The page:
All entries for Monday 04 September 2006

September 04, 2006

Google's listening…

According to The Register Google is working on software which will use your computer microphone to listen what’s going on in your house. Not surprisingly, it hopes to use this information to serve you “content relevant advertising” which, in other words, means that you’ll be watching a football match on TV and Google will think “Hmm…sports fan, here’s an advert for Nike”. Similarly if you’re watching a news story about fishing, Google will listen and throw some angling adverts on your PC screen.

It’s an intriguing development. Obviously, they can’t do this without telling you, although they’re not likely to explictly go out of their way to offer you this amazing new ability to view more advertising. Instead I reckon they’ll package the software with the Google Sidebar, Google Talk or with GMail, meaning you’ll just have to tick a box saying you agree to their ‘terms and conditions’.

As the Register piece mentions, there’s a danger of being in a permanent state of deja vu, but the future uses of the software could be quite wide reaching. Imagine TV advertising tailored to the conversation you’ve just been having. Or radio ads which know which songs you like.

It’s the future, as Peter Kay would say, and it’s becoming more and more like Minority Report every day.

Why's Blair passing up the solar–powered bandwagon?

Tony Blair’s rarely afraid of jumping on other people’s bandwagons. Whether it’s school dinners or aid for Africa, Blair follows as often as he leads. This often extends – especially before the 2005 election – to stealing ideas from the Conservatives. So why hasn’t Blair jumped on David Cameron’s most successful bandwagon, the environment?

The Director of Friends of the Earth says the Conservatives’ stance on the environment is as important as Labour’s Clause IV moment. But the key difference is that the Conservatives couldn’t do anything about Clause IV, whereas Labour could easily steal a lead on the environment if it wanted to. True, it would make Blair look weak, but it would also be the pragmatic thing to do. Blair boasts of his environmental record, but the reality is that he could do much, much more. The words “environmental tax” or “green tax” have never been spoken by Gordon Brown (which doesn’t suggest much for his presumed Premiership), and there is little support for individuals or businesses who want to go green, just legislation.

At DEFRA you have a very competent minister in David Miliband, but he too has offered little on the environment. So why?

My theory is that DEFRA is simply too big. Many have called for it to be broken up in the past, but with the environment such a key issue I think it’s high time that we had a Cabinet-level Environment Minister and a separate Department for the Environment.

DEFRA seems bogged down in agricultural issues, and bunching the environment with ‘rural affairs’ seems to be a strange association to make. Surely environmental problems usually originate in cities?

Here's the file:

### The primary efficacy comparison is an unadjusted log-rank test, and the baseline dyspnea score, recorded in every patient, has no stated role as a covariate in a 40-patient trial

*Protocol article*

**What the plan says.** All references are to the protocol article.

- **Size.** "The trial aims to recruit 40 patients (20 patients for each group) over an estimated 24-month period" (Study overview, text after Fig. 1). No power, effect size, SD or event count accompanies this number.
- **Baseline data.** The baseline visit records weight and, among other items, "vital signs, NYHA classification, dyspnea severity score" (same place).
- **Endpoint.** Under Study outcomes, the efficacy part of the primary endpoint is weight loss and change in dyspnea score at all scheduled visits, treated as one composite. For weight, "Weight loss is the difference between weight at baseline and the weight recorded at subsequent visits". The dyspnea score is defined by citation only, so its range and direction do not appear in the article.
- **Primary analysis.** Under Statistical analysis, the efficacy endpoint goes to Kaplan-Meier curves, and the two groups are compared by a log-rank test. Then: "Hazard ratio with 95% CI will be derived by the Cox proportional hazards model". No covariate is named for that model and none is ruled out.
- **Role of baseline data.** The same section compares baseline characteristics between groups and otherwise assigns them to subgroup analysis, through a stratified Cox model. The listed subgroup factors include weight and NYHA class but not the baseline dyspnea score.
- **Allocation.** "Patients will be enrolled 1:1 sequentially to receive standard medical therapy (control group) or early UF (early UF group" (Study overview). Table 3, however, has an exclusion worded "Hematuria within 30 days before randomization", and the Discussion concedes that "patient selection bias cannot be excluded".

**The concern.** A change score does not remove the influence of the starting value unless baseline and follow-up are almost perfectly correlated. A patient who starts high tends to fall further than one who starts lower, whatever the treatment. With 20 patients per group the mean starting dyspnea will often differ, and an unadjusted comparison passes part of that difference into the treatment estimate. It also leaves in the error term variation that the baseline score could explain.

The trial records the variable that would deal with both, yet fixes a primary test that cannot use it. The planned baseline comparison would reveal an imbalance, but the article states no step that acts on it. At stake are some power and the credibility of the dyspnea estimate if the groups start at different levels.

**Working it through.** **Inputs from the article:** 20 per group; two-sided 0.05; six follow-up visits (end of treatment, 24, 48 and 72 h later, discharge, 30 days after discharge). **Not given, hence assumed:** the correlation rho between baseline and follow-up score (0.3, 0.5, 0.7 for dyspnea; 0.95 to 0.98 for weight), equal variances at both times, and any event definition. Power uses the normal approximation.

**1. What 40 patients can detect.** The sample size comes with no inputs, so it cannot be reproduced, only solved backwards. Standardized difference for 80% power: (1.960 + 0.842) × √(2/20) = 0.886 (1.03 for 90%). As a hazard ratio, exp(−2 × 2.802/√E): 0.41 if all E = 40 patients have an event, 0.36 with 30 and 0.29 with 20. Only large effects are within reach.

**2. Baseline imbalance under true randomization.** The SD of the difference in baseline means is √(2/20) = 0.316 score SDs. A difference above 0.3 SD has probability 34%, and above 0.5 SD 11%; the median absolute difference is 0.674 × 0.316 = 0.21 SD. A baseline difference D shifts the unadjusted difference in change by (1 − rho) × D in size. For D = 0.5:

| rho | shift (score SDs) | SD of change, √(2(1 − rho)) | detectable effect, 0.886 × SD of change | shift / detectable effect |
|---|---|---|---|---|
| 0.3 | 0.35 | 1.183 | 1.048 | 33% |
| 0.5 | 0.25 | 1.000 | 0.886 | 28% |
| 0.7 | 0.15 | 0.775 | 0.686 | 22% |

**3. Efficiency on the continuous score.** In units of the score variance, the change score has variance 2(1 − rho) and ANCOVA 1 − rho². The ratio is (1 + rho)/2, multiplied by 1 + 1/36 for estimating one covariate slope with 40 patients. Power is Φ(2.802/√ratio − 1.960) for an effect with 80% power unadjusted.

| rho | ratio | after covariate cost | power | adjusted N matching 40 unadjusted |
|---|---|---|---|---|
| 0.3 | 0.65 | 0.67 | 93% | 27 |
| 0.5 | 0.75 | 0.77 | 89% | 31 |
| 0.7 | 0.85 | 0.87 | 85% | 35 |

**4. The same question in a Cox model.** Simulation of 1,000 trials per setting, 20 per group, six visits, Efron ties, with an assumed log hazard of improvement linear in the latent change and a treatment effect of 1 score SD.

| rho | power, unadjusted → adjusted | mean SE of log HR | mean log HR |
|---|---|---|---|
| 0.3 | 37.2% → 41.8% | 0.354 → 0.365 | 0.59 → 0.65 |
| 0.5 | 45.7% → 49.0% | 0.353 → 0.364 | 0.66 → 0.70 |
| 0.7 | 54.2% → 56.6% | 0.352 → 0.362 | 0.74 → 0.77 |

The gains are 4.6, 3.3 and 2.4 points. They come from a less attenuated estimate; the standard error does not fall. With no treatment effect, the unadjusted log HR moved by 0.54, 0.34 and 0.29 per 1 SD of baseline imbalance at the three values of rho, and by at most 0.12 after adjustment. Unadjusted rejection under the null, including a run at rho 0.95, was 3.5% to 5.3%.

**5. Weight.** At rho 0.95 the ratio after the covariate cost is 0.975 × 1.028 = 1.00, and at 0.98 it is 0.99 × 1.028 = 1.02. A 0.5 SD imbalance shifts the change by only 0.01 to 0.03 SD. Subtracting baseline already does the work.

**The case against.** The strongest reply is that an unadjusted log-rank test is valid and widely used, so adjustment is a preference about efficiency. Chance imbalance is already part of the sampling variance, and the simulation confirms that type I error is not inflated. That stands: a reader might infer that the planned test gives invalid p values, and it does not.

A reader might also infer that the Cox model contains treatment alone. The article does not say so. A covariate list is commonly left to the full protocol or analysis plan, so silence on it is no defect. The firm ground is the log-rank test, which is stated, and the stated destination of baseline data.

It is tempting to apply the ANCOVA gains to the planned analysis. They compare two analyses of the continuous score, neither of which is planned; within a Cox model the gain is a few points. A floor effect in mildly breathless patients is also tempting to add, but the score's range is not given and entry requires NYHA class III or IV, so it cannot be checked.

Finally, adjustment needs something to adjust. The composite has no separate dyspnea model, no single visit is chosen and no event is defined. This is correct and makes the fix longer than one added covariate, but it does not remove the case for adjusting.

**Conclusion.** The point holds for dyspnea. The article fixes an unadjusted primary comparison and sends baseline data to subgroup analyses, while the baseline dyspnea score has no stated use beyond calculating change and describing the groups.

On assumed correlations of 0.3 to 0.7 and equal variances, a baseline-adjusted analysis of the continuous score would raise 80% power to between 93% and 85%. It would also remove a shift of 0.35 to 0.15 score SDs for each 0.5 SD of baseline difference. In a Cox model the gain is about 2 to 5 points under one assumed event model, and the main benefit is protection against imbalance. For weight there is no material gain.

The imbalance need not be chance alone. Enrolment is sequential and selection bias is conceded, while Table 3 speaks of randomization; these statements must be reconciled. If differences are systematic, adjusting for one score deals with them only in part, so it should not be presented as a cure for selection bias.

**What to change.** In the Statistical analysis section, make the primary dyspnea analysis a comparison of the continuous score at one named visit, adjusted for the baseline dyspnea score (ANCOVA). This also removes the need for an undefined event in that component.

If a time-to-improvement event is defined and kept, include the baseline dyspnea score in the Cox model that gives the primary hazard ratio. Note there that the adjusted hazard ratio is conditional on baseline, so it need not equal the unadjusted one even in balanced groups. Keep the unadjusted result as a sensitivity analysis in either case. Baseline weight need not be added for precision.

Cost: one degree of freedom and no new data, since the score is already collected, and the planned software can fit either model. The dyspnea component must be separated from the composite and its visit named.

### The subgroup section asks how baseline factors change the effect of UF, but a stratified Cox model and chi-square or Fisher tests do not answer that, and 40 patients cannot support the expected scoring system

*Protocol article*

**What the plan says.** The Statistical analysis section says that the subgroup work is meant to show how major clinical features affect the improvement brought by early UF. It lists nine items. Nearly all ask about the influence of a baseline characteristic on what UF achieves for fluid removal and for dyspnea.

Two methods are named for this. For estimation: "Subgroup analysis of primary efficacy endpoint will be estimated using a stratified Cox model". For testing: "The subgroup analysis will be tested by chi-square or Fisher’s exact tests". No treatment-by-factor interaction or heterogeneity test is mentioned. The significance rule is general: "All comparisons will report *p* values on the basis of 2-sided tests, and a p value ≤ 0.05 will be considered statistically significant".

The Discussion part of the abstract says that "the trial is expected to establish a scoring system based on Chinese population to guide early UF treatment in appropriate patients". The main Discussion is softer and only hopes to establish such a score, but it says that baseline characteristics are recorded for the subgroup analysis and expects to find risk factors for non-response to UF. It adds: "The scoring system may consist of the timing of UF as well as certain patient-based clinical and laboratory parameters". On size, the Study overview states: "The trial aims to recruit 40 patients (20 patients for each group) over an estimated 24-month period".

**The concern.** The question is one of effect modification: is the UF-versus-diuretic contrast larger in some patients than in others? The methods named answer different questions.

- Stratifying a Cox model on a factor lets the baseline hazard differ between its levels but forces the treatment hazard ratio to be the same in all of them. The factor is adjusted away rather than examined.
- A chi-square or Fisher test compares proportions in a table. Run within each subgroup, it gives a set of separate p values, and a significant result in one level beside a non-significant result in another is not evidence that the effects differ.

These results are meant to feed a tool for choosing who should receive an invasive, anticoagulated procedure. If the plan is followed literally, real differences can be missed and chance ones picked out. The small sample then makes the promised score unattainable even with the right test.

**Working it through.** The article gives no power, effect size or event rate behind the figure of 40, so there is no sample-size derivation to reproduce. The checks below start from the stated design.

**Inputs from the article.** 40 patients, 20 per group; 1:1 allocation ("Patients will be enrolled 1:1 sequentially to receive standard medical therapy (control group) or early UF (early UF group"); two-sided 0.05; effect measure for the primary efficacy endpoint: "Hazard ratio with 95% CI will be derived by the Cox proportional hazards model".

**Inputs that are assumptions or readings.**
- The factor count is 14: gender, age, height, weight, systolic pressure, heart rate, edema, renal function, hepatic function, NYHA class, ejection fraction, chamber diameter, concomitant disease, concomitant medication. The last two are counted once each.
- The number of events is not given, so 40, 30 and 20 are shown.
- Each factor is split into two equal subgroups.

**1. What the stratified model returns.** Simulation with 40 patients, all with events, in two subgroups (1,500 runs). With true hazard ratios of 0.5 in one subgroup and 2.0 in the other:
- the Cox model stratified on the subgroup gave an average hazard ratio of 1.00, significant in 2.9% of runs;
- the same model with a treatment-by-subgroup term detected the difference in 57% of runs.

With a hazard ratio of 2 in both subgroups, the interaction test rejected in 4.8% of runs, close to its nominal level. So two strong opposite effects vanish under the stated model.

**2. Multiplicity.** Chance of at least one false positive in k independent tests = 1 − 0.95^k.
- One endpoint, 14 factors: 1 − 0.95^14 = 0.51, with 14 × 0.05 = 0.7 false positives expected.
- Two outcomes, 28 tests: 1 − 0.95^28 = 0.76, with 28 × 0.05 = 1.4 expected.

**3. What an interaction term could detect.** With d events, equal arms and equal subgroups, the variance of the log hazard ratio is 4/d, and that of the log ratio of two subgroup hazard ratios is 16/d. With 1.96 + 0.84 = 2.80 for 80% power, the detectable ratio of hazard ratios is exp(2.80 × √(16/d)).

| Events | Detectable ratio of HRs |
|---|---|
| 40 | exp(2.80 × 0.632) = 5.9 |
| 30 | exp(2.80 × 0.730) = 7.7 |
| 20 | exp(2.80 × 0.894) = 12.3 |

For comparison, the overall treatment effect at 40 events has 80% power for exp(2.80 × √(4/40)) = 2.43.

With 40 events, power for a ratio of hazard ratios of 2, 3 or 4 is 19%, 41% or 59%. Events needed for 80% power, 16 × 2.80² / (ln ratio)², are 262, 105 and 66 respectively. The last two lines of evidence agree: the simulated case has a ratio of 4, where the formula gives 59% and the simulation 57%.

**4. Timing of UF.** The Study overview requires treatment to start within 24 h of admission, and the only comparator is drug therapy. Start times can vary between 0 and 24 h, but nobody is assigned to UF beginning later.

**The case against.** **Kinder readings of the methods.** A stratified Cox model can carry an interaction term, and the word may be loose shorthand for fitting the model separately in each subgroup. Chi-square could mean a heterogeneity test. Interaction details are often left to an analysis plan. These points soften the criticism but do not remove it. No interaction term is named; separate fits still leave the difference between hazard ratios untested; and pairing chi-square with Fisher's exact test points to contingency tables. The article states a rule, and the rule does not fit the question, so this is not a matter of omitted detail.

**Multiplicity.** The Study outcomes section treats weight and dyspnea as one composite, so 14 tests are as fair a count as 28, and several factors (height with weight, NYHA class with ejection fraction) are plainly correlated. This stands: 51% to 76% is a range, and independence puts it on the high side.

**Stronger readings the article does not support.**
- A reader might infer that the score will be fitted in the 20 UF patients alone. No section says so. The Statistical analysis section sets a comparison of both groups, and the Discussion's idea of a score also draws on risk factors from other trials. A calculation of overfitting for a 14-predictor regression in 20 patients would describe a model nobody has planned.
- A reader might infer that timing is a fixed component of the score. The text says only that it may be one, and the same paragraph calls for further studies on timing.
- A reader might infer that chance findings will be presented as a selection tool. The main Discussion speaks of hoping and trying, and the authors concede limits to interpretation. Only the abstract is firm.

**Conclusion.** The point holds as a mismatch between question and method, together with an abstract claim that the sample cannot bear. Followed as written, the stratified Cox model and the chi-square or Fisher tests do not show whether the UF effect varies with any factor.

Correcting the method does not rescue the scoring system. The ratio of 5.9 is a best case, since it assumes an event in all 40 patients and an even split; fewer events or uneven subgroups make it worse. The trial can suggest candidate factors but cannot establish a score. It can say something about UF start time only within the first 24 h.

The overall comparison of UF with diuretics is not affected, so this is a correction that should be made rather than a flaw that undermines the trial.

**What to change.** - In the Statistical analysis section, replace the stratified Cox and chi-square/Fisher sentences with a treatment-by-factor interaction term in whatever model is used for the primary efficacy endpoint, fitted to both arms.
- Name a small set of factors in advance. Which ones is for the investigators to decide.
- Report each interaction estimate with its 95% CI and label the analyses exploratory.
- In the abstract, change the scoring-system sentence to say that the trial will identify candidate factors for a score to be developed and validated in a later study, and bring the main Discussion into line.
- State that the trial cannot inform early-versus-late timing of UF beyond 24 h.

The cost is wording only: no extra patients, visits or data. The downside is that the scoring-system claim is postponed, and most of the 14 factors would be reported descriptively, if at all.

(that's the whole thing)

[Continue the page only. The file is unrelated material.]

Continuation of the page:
Breaking up DEFRA would focus minds and allow new policy initiative to be made. Otherwise it’s inevitable that David Cameron will be able to steal a lead on the environment when it’s an area of policy that ought to be Labour’s strong suit.

New pressure group lobbying for direct democracy

Saira Khan (the annoying one from the first series of The Apprentice) is now styling herself as a “commentator on current affairs” and trying to bring about a change in British democracy. Under the banner Our Say , the group is trying to persuade the government to allow more direct democracy in the form of referendums to be held every year. Apparently:

It offers a creative and constructive way of giving people a renewed stake in the democratic process at a time when confidence in politics in Britain is at an all-time low.

To me it sounds like a potentially disastrous idea. The group uses the example of referendums in the United States and Switzerland. What it doesn’t mention is that these referenda often relate to regional issues rather than national ones.

We all know what would happen if we held referenda on issues such as the death penalty, membership of the EU and immigration – it’d be like every reality TV show where the wrong person wins. Politicians might be a corrupt bunch of reprobates, but they’re there for a good reason: the often make difficult decisions, guided by a knowledgeable civil service. If the public were asked to make the decisions, they’d almost certainly go for the easy option.

But the easy option is invariably the worst one. I mean, the easiest option would be to have private healthcare, but it’s not necessarily the best option, is it?

I think direct democracy does have potential when it comes to local and regional politics: a county council might ask its voters whether they would like their waste to be disposed of in landfill or incinerator, for instance. But on a national level, they would surely be used to decide the most emotive, divisive issues.

Saira Khan and friends are well-meaning. There does need to be a stronger connection between the public and politics. But direct democracy isn’t it. The Tories are being urged to support the campaign but I hope Cameron, Blair and Campbell all see this for what it is: blatant, unwise and dangerous populism.

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